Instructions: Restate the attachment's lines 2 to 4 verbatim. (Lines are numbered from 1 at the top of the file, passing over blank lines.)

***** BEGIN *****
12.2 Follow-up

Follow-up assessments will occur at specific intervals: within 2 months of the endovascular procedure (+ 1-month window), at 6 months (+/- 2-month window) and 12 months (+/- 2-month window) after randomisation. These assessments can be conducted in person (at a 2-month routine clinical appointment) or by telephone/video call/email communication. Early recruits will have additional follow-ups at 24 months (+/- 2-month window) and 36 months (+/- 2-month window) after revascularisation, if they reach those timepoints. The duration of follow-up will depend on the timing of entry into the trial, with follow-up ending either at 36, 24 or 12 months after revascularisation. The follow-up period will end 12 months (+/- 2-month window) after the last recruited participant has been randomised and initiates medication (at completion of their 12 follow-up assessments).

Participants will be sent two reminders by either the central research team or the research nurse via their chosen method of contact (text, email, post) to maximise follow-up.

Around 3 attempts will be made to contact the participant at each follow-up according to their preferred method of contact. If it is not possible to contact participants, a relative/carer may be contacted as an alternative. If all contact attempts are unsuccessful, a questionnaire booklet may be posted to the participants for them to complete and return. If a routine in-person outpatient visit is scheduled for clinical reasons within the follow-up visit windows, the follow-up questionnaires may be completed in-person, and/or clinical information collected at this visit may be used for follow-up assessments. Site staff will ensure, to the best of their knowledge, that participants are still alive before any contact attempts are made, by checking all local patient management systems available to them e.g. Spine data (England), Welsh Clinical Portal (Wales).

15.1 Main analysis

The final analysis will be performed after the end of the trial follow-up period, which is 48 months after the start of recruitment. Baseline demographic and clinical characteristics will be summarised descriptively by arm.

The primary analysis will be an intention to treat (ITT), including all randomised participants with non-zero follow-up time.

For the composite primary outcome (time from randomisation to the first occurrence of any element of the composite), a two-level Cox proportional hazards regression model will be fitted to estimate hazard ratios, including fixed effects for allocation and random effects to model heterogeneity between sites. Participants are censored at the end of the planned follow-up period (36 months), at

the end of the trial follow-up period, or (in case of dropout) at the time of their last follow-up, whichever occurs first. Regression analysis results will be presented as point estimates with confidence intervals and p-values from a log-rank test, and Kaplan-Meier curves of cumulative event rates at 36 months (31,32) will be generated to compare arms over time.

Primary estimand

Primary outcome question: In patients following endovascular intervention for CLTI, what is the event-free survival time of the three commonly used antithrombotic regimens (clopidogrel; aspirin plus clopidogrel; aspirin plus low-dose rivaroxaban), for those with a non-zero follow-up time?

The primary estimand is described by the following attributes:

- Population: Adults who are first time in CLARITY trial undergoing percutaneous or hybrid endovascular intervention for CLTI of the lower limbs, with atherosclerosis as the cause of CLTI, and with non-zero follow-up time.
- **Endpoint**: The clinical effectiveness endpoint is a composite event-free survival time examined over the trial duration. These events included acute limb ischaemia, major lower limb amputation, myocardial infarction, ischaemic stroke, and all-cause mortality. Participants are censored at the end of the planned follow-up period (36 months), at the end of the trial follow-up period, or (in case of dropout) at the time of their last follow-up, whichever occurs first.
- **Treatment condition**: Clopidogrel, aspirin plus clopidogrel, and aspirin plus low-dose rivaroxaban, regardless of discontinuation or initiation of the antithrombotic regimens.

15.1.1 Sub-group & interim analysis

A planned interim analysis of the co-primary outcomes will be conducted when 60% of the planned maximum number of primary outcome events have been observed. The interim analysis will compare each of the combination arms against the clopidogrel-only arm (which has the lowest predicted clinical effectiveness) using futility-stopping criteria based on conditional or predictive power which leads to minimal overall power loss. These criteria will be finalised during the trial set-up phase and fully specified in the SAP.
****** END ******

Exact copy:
Follow-up assessments will occur at specific intervals: within 2 months of the endovascular procedure (+ 1-month window), at 6 months (+/- 2-month window) and 12 months (+/- 2-month window) after randomisation. These assessments can be conducted in person (at a 2-month routine clinical appointment) or by telephone/video call/email communication. Early recruits will have additional follow-ups at 24 months (+/- 2-month window) and 36 months (+/- 2-month window) after revascularisation, if they reach those timepoints. The duration of follow-up will depend on the timing of entry into the trial, with follow-up ending either at 36, 24 or 12 months after revascularisation. The follow-up period will end 12 months (+/- 2-month window) after the last recruited participant has been randomised and initiates medication (at completion of their 12 follow-up assessments).

Participants will be sent two reminders by either the central research team or the research nurse via their chosen method of contact (text, email, post) to maximise follow-up.

Around 3 attempts will be made to contact the participant at each follow-up according to their preferred method of contact. If it is not possible to contact participants, a relative/carer may be contacted as an alternative. If all contact attempts are unsuccessful, a questionnaire booklet may be posted to the participants for them to complete and return. If a routine in-person outpatient visit is scheduled for clinical reasons within the follow-up visit windows, the follow-up questionnaires may be completed in-person, and/or clinical information collected at this visit may be used for follow-up assessments. Site staff will ensure, to the best of their knowledge, that participants are still alive before any contact attempts are made, by checking all local patient management systems available to them e.g. Spine data (England), Welsh Clinical Portal (Wales).